It is a city maple, unlike the trees you see in the forest. There is an old metal post at the northern side of the trunk, that the tree has folded its bark around. Its limbs are awkwardly unbalanced, as a primary branch was loped off early to prevent the tree from getting in the way of the power lines. But it is the last old thing on this plot, and I fought to keep it because I had this sense that we needed a relic. a bit of something that binds us to the past, and shows us that the world can grow old, and does not always need early replacement. Something to remind us, that there was a before, and that we probably could have left well enough alone. We do not, of course, listen well to this old unsymmetrical prophet: everything else has been removed or strategically covered over. And it is not, of course, all the fault of the city and the new neighbors. We have made it “ours,” remember? We have repainted the wood siding and replaced the windows. We changed the front door. We covered every internal surface with wood, tile, paint, cabinets, fixtures. I dug out the slew of pink flowers that covered the front yard and gave them away to neighbors, because I find the color repulsive. I covered the grass with mulch, and set up an irrigation system that directs the water down from our new metal roof.

And we planted. First, to settle in and make the claim that we were staying put– but then, we planted to make up for all of the loss. I planted berry bushes and native wildflowers. We put in trees. We ceremoniously twisted together a pair of young ash to celebrate our marriage. We scattered young heirloom fruit trees through the back plot. They may set fruit this year. but it will be a long time before they rival the old maple.

But rival, or no rival, our time is passing in plants. We impatiently await the harvest of the asparagus, put in four years ago. This will be the first year that we will be able to cut shoots. A peach tree went in this August, planted over the placenta from our first child. She was born here, in our home, in a summer of cicadas. I labored in a water trough in our yard amid all the late season growth — and for all my bitterness about the changing landscape, I must also at least mention, that the land we have left is beautiful. And while trees typically fall more gradually than is true in our city, without the shade cast from the high branches, the ground bears anew. And we have changed the cycle, yes, but we have not aborted the fecundity of the land. It is re-seeding and sending up shoots. This starting over, while it appears new, is actually very old. The land, the earth under all of our covers, also, is our relic.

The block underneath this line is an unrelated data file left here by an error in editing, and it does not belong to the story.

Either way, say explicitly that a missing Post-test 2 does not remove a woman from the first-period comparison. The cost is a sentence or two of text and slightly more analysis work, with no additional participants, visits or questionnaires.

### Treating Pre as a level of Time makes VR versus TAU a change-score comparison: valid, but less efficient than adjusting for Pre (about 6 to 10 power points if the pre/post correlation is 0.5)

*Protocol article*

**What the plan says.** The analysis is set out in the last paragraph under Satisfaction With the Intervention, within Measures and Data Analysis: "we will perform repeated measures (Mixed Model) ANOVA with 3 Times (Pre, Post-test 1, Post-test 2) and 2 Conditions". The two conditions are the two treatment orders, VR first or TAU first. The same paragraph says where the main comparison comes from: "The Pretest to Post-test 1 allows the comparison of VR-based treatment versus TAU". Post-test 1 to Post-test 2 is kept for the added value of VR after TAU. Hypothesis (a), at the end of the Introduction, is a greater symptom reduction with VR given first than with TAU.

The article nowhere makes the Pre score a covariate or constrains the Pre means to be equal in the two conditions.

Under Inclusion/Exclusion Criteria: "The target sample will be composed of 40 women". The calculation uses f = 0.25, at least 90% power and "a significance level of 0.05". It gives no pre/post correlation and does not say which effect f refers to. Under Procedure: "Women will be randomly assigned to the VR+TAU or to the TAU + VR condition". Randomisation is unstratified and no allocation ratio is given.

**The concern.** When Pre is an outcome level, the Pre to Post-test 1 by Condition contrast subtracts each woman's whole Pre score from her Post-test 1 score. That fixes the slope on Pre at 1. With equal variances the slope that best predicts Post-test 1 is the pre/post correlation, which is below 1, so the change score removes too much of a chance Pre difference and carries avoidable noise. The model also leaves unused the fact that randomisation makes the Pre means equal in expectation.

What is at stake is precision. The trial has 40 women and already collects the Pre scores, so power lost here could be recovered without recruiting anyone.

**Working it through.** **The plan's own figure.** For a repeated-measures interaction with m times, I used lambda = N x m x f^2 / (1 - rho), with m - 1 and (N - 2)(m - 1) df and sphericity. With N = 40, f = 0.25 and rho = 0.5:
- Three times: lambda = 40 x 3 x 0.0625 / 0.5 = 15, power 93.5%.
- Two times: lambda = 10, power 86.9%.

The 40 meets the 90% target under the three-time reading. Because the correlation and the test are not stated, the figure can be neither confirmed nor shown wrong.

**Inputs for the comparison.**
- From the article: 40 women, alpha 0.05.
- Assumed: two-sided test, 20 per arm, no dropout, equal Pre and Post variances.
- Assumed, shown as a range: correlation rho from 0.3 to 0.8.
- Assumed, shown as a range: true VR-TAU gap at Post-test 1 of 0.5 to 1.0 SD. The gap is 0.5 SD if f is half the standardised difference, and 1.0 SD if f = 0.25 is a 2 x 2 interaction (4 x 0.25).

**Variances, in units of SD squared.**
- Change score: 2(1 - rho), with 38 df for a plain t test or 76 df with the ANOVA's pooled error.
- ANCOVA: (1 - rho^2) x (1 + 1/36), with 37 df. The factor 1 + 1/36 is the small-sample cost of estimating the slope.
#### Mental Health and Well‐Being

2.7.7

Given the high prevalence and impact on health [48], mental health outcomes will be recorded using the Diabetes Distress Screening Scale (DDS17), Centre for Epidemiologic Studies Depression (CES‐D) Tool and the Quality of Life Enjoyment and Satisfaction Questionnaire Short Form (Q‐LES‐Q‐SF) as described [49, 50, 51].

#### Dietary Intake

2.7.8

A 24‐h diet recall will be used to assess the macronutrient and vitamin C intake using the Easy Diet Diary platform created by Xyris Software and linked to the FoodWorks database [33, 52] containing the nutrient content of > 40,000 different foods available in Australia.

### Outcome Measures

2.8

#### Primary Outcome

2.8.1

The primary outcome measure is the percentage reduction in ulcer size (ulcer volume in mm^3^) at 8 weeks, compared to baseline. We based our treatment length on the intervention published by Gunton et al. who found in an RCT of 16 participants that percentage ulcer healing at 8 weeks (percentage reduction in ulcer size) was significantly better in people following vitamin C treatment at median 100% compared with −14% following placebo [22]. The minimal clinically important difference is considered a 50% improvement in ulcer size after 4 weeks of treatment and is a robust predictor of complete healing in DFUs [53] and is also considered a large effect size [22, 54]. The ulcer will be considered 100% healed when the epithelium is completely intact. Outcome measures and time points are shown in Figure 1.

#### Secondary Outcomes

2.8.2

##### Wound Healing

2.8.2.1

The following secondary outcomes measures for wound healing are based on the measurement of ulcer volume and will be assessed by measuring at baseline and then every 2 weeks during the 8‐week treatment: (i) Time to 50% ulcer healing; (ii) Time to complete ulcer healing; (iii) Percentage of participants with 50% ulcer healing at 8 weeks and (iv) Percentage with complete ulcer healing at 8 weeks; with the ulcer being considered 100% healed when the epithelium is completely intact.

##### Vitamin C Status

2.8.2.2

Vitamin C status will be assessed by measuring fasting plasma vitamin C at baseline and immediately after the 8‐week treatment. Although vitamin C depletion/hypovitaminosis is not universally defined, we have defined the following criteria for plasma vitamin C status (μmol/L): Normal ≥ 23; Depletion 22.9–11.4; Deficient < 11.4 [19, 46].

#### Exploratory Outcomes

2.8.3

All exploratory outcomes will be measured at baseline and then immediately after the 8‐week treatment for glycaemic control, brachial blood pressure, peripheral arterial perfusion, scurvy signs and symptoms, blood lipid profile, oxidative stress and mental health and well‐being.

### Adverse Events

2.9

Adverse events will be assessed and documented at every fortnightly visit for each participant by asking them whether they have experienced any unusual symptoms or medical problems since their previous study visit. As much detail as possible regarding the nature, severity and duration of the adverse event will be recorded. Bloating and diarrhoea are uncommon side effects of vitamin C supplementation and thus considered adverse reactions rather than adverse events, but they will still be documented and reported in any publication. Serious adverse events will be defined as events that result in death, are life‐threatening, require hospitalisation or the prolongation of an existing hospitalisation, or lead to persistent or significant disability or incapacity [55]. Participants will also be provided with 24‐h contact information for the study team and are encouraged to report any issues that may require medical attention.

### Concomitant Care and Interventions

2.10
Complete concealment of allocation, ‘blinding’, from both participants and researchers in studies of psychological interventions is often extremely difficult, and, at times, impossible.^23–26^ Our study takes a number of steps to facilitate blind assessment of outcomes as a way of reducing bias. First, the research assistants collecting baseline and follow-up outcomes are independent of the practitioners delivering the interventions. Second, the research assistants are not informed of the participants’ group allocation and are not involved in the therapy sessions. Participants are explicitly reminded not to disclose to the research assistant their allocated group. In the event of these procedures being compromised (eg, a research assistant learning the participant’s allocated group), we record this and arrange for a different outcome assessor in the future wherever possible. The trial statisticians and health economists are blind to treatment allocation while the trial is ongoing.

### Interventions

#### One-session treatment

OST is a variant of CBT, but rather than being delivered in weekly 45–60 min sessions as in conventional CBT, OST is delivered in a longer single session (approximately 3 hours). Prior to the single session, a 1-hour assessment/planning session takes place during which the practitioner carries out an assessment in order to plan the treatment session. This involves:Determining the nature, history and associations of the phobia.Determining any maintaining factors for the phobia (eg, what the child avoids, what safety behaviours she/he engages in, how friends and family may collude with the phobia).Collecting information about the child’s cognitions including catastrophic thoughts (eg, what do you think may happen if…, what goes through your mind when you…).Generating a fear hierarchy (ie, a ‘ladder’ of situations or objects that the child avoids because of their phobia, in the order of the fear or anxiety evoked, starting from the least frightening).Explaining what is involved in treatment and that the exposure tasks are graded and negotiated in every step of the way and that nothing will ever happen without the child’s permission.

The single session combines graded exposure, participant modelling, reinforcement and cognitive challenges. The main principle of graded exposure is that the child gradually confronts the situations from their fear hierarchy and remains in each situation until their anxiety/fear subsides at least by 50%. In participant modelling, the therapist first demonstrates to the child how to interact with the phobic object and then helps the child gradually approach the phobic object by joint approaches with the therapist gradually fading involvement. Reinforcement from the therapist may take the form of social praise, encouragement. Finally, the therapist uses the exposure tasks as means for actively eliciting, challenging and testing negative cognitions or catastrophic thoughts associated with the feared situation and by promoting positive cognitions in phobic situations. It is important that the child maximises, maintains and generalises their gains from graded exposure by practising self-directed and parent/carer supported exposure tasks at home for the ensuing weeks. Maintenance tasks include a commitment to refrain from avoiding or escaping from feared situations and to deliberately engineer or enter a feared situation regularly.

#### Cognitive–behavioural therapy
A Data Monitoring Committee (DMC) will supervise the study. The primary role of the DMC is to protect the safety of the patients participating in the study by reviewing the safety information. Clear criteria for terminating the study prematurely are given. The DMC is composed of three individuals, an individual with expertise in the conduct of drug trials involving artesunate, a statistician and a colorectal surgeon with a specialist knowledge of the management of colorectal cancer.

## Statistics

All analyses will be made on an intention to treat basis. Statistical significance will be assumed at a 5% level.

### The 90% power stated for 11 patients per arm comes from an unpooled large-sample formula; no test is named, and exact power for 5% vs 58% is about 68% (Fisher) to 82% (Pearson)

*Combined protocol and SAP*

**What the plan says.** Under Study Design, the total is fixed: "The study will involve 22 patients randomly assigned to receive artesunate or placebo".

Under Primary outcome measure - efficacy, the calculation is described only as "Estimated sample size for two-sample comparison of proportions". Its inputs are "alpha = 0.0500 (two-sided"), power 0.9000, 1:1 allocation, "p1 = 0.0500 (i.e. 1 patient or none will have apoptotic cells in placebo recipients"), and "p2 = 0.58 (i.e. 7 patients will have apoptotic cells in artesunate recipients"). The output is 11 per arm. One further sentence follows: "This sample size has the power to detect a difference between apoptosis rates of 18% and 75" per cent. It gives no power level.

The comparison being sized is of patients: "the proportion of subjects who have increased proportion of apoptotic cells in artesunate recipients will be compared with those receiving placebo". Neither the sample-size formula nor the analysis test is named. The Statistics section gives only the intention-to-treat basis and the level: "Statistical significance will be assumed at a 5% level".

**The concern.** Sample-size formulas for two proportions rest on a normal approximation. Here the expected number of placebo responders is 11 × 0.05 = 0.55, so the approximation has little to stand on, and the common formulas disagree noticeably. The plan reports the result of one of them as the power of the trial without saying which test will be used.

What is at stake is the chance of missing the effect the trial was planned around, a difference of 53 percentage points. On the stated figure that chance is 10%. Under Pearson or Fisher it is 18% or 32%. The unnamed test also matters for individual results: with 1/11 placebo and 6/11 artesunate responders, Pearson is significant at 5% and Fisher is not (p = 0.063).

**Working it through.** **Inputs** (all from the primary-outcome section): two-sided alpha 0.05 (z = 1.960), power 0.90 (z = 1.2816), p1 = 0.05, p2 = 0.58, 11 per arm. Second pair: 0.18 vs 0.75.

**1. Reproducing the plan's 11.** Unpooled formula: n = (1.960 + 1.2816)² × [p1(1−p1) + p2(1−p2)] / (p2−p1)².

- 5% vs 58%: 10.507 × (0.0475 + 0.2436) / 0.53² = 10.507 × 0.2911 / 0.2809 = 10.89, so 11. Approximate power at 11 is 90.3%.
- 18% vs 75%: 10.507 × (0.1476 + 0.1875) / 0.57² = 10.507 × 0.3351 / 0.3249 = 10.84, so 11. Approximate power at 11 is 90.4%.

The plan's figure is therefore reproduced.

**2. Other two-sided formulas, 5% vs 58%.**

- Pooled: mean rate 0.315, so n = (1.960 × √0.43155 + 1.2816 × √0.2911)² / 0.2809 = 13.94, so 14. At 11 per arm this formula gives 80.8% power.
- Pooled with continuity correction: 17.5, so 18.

And all I can do about it, really, is try to catch it and pen it down. Here it is, I suppose, connecting, and passing. And I try to keep up by translating it into a recombination of old words. These too, I suppose are our relics, made new, re-seeding. When I was younger I found some sanity in trying to make sense of time passing, and it’s high time that I learn something from my youth. And it was youth that gave me the time and motivation to keep record–I would document the raging emotions that came with being young and aware that I could touch the world, and that it, too, was touching me. The page was my creative and constant forum- and I rambled across it, blind and self confident and messy as hell. and here i am again.


it has been too long since I’ve written anything. and of course, I am aware that I am falling back to the lofty and useless poetics that separate me from authentic life while I’m trying so hard to just get at it. I’m not choosing the right words, and I lack a deep sense of what needs to be said. I’m more self-conscious than I used to be, and I do not trust words like I used to. But I have this sense, perhaps, that if I keep at it, I’ll get there. And the belief that there is a trajectory is what I need right now. And so I’m writing to find it. I’m seeking out relics for meaning. I’m slowing the dizzy down. Which is the best I can do right now.